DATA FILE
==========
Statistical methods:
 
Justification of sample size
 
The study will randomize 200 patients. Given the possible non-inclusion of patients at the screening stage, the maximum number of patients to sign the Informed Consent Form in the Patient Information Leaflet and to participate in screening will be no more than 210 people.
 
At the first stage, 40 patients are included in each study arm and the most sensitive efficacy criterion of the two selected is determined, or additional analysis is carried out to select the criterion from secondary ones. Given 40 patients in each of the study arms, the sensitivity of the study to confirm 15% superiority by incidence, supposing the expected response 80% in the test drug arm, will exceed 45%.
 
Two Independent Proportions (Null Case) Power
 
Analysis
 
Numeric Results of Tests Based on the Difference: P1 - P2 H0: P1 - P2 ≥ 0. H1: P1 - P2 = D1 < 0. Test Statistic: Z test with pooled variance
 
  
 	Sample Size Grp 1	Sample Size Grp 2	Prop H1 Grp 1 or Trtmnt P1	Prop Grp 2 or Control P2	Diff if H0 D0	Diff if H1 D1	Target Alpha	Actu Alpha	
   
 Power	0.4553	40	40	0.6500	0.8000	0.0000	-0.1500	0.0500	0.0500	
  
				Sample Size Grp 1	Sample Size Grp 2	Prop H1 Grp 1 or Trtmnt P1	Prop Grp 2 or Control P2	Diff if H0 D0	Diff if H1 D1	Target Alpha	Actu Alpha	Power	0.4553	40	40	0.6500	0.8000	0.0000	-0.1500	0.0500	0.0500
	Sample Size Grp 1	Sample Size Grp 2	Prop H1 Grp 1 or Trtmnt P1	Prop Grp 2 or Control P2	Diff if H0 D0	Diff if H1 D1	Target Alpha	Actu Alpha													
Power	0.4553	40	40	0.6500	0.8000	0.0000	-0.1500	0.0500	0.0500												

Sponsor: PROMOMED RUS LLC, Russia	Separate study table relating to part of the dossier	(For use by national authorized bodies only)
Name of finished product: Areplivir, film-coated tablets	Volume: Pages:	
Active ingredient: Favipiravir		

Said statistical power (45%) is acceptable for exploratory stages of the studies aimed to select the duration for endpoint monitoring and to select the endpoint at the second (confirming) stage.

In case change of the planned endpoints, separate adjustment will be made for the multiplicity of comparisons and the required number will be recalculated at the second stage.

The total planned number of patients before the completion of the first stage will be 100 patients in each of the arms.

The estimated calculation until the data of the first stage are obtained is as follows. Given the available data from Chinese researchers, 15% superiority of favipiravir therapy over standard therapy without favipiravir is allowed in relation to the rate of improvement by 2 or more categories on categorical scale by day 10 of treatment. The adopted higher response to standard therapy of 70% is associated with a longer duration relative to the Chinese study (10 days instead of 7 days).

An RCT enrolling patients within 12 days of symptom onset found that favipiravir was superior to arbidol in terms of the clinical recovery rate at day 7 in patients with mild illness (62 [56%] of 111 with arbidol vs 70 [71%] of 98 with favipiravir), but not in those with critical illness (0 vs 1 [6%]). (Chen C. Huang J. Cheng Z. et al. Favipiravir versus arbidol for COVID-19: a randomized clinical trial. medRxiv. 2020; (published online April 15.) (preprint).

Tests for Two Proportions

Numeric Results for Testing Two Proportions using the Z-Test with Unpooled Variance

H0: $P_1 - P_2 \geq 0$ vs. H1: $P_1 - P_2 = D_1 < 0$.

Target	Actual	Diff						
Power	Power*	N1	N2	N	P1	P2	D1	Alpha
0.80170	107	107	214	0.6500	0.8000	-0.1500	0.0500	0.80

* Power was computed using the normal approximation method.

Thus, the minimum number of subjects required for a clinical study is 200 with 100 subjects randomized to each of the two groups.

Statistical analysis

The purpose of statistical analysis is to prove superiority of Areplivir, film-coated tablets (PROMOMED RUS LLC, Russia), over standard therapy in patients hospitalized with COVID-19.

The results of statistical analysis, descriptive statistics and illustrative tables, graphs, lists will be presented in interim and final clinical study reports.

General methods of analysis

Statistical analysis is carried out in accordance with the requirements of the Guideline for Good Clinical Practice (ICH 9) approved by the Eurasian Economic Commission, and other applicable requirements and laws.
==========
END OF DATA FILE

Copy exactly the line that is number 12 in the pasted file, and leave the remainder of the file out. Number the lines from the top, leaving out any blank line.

Power	0.4553	40	40	0.6500	0.8000	0.0000	-0.1500	0.0500	0.0500												